As she prays for her young-adult children, Christine Johnson ponders the mysteries of God's timing, noting that Jesus arrives precisely when He means to.
I am now the mother of two adults: one who’s a rising senior in college and the other who moved out on her own before she turned 21 so she could navigate the world on her terms. This is a phase of parenthood that actually caught me off-guard, to be honest. Our younger daughter has been enrolled in summer semesters both last year and this, and is an RA to boot, so she’s rarely in our home anymore. And our older daughter is extremely headstrong and independent—which, really, isn’t anything new.
Our older daughter has also left the Faith, much to my dismay. I know she’s finding her way in the world, and I know she was given a foundation, but it’s really hard. Christmas and Easter have become times I feel the empty space in the pew much more than I do any other time of the year. I look at other families with their grown children visiting and, to be frank, I feel a level of hurt and jealousy I probably ought to be ashamed of.
Not too long ago, I was looking around at the stained glass in our parish. It’s probably been at least a decade since the first window was done, but I still love to look at the saints in our windows, as well as the four large windows depicting Jesus at various times in His ministry. One window that’s right next to where now sit shows Jesus raising the daughter of Jairus from the dead. It’s quite pretty, and there’s even a small butterfly near the girl, symbolizing her resuscitation from the dead.
While contemplating this familiar piece, it struck me that those of us who have children who have fallen away are a lot like Jairus and his wife. Our children are in spiritual peril, perhaps even spiritually dead. Sometimes it might feel like our prayers for them are going unanswered. Sometimes we might despair and feel like our prayers are useless. We might even feel like God is putting us off, but God loves our children even more than we do, and His timing is perfect.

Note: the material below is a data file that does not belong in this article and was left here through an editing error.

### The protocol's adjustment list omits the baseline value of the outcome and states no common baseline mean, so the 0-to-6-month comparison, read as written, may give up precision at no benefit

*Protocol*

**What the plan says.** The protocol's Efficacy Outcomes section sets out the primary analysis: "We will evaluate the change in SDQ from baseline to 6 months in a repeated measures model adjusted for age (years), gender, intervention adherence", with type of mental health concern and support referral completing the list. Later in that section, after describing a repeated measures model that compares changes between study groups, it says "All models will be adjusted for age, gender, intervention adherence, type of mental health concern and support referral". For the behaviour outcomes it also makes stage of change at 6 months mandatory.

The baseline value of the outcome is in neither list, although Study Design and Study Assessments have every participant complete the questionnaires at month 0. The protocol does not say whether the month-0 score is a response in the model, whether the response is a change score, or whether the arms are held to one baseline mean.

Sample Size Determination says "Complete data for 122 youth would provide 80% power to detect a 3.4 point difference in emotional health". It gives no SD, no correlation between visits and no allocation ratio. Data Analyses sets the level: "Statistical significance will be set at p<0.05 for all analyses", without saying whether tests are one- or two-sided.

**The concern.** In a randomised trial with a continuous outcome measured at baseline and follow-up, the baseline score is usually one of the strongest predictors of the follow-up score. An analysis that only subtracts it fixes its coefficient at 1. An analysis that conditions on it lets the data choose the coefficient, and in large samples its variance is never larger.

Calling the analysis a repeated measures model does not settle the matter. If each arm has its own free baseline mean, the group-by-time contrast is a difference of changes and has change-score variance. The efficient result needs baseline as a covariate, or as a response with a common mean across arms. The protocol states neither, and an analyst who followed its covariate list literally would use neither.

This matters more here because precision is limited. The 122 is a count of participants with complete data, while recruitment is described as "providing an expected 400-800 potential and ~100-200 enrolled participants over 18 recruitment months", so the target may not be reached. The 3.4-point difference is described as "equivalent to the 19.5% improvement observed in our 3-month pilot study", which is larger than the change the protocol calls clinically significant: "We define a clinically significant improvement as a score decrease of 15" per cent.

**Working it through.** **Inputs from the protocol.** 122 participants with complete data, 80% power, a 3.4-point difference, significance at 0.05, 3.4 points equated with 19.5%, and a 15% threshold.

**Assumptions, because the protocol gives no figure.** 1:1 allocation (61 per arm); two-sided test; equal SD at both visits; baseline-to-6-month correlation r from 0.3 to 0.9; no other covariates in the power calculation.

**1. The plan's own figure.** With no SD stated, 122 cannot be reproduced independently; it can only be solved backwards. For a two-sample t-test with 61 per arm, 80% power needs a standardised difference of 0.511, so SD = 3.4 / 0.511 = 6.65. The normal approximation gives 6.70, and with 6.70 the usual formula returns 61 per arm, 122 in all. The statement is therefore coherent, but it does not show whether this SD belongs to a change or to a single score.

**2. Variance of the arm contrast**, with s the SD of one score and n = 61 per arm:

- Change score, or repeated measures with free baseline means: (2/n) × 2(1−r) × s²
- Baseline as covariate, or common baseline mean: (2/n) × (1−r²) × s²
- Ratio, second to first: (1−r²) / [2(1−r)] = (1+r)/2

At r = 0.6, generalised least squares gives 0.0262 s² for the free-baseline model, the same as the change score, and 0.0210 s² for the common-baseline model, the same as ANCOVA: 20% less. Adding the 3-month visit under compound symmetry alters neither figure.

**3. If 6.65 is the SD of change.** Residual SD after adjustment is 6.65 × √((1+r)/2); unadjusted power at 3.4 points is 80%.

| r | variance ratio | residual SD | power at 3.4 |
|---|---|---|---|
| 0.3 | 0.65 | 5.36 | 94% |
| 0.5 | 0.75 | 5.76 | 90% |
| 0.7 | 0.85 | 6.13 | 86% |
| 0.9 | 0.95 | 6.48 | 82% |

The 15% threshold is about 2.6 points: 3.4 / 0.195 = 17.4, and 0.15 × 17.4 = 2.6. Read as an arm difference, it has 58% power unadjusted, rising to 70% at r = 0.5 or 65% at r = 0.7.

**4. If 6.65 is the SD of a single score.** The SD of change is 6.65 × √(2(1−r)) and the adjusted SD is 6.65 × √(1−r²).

Jairus and his wife lost their young daughter to death, but Jesus changed that. He even paused along the way to the house when the woman with the hemorrhage brushed her fingers along the fringes of His robe so that He could address her needs, as well. This might have felt like an unnecessary delay to Jairus and his family, but Jesus had time for both.
We see a similar pattern when Jesus heard that Lazarus was ill. Mutual friends go and ask Him to come and help. When they went back to Bethany, Jesus waited three days. He waited to leave. And when He arrived, it seemed like it was too late. But, of course, it wasn’t.
What I’m trying to remember is that Jesus knows what I want for my children. He knows how badly I want it for them, and He knows how much my heart breaks with every passing day that my prayers seem to be unanswered.
But His timing is perfect, and it’s not my timing.
If Jesus can raise Lazarus and Jairus’ daughter from literal death, He can do the same for my child who has fallen so far away from the Faith.
Until His time to do this arrives, I must wait and try—try—to be patient. I have to wait to hear Him say, “Talitha koum.”
Copyright 2022 Christine Johnson
Images: (top) Canva; stained-glass window photo copyright 2022 Christine Johnson, all rights reserved.
About the Author
Christine Johnson has been married to Nathan since 1993 and is the mother of two homeschool graduates. She and Nathan live in the Blue Ridge Mountains of Southwest Virginia, where she tries to fit in as a transplanted Yank. She blogs at Domestic Vocation about her life as a wife, mother, and Lay Dominican.